There’s also this weird obsession with the tilde character (‘’), which again seems to be there to inject completely normal, quantifiable things with a mystery, i.e: "Today Ethan drank 500mls of Irn Bru and ate 22 Smarties." What's that supposed to achieve besides making the text read like an awkward attempt at Lydia Davis-style ultra-scrutiny? I don't want to spend more than approximately a quarter of a second – sorry, "a quarter of a second" – being forced to work out if it matters how much Irn Bru somebody drank, because it clearly doesn't matter to anyone anywhere whatsoever.

As much as it’s a tool of self-desertion, the internet can also make us take ourselves far too seriously, because it helps us forget that no one cares. Which is kind of an obvious thing to say, but it's never a bad idea to remind ourselves that thriving on the validation that a wall post or an RT can bring is a terrible way to measure a life. Even at its most powerful and insidious, social networking is still no more than the pre-pool footbath you’ve got to gingerly tread through before hitting the slides of reality. So the pride the alt-lit community take in abdicating from an IRL existence as some kind of "comment" on what it means to be young in the age of web 2.0 results in nothing more than a literature of absolute nothingness.


It's writing that is written to be "Liked" on Facebook and reblogged on Tumblr. Writing that’s about nothing more than endless days spent bleary-eyed in front of PDF ebook poetry collections called If you were nicer IRL, I’d never log in or Transcripts from MSN Group Conversations: 2003-2006 that consist of @dril tweets interspersed with comments from Bon Jovi YouTube videos and meditations on being positive.

Who the fuck wants to read that, really?

There’s something genuinely inspiring about the way the alt-lit community spreads and disseminates work – anyone with aspirations of writing fiction, or who enjoys seeing the emergence of good new writers, can’t fail to be impressed with the way the alt-lit hype machine’s given virtual unknowns a platform to present their take on the world to the world. However, the blind promotion of other people’s chapbooks/ebooks to other people who’ve got their own hastily assembled chapbook to promote is less appealing.

It’s like those guys you knew at uni who share invites to their UK bass night in a former scout hut on Facebook and only receive comments from the other dudes they know who also run UK bass nights. A browser-clogging collection of reblogs ruins the finished product in the same way that a book covered in 20 different quotes tells you it's going to be terrible before you've even read the first page.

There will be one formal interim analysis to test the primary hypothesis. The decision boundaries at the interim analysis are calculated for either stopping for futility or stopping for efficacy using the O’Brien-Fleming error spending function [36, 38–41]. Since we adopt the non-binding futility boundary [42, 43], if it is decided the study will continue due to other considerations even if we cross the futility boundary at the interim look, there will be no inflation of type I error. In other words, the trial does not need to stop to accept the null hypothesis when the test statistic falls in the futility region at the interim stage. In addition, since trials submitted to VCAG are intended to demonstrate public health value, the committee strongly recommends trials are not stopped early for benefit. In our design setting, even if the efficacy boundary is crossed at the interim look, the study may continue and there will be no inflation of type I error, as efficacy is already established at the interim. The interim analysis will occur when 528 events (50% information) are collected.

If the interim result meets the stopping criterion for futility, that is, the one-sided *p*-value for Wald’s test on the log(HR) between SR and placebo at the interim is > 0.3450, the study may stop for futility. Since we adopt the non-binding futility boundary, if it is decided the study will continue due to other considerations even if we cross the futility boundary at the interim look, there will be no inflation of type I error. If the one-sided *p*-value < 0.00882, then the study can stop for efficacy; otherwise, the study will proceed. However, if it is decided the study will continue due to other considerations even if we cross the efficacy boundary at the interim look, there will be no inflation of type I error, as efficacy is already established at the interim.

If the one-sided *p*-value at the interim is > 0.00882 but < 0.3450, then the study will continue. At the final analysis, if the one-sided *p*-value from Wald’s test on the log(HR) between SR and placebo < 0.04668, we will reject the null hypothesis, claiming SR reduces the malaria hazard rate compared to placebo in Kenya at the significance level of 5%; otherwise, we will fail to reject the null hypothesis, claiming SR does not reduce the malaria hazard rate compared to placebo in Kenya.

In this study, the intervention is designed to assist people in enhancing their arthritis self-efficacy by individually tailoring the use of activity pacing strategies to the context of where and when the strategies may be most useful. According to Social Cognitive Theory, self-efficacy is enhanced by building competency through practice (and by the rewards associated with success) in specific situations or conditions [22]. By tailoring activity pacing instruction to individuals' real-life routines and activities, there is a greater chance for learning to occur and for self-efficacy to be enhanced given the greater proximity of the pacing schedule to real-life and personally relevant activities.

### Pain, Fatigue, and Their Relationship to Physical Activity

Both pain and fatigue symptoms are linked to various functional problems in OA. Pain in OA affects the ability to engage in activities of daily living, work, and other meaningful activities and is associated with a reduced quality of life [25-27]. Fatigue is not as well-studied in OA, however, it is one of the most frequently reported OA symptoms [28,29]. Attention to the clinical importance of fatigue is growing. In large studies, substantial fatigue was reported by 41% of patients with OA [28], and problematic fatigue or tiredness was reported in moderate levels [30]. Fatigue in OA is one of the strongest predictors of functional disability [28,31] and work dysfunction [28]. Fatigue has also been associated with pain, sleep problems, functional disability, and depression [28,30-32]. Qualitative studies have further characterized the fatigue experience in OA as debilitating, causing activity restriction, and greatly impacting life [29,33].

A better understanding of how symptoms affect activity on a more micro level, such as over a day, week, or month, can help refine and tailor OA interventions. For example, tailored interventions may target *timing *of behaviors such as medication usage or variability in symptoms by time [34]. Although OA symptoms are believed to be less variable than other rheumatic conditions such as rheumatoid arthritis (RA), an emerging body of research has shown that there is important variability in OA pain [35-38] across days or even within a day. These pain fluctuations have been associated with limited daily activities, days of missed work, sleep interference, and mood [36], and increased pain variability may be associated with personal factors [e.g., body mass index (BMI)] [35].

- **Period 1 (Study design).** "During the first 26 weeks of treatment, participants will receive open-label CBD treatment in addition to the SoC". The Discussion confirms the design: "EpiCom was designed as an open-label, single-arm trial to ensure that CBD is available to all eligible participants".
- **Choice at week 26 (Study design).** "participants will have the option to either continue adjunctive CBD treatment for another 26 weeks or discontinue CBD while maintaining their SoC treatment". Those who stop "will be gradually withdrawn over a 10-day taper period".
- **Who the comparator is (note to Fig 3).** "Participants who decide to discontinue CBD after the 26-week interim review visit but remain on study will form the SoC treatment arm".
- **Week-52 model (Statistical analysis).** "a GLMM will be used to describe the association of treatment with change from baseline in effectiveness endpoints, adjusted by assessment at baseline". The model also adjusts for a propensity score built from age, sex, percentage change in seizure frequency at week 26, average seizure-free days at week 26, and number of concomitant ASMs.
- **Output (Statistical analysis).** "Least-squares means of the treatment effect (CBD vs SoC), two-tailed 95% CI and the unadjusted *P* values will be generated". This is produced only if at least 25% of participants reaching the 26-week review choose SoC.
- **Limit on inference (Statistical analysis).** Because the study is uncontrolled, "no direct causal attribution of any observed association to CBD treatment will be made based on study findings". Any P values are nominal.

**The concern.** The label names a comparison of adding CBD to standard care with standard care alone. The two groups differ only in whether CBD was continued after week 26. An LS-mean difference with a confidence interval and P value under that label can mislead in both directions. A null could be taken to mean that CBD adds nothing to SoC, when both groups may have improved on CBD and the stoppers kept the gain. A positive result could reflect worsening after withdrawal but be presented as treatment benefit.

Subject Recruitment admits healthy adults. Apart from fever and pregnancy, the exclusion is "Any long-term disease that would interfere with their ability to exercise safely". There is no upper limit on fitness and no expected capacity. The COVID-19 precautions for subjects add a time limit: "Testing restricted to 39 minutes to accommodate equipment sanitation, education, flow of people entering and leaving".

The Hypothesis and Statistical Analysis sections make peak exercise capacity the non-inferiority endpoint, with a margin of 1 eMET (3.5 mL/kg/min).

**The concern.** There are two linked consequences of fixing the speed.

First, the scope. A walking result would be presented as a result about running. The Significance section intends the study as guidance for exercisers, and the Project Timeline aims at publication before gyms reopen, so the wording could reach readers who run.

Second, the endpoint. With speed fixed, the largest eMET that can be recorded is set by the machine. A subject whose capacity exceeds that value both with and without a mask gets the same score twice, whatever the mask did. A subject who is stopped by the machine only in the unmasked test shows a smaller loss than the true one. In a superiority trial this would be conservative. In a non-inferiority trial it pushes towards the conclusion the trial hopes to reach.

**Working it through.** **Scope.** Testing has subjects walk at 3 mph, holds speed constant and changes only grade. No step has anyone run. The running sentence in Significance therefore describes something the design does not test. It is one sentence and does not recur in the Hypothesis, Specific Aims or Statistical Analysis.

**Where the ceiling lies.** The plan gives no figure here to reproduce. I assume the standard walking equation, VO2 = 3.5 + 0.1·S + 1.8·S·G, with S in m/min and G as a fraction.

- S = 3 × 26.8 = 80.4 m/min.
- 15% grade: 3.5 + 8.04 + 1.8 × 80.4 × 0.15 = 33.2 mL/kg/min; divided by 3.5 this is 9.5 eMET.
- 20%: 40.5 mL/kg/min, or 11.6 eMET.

This, of course, is nothing new. We’ve always wanted our authors to be more than just people who spend their days sitting in their study typing, deleting and retyping commas all day. We want them to be debauched hedonists and stoic men’s-men. We want them to live a life that’d be worth reading about. Alt-lit lives aren't even worth writing about, because they are the exact lives that you – the reader – live every day, only apparently lacking any kind of self-awareness at how banal they sound.


Here are some people on Twitter doing just that:

Mira Gonzalez states that: ‘I would eat a deep fried human hand right now, can anyone deliver me amphetamines or a small dog, everything is my fault, who wants to fuck’ (via @miragonz) – Cannibalism! Drugs! Self-hate! Sex! The Great Privileged American Girl Novel!

John Brnlv Rogers was, ‘Going to write a poem tonight about how shower gel makes me think about death, could be great or terrible’ (via @brainlove) – Hope it worked out well for you, John!


All of this – the narcissism, the solipsism, the glorification of online communication, the brattiness, the backslapping, the fucking image macros – could be overlooked if the writing was any good. If it elevated the subject matter, if it being alt-lit wasn’t the only reason anyone read it, if things happened in the stories, if the dialogue went further than trying to replicate the stuttering and haltering of inchoate early-twenties relationships, if it didn’t contribute sentences like, "I’m interested in the effects of a combination of amphetamine salts and oxycodone upon my productivity at work," if it wasn’t so content with thinking about drugs and itself and itself on drugs.

If it wasn’t fucking alt-lit, basically.

Follow Josh on Twitter: @bain3z

Some more stuff about literature:

Ghostwriting Is the Future of Literature

The VICE Guide to the Books of 2012

The Noveliser

How to Write the London Novel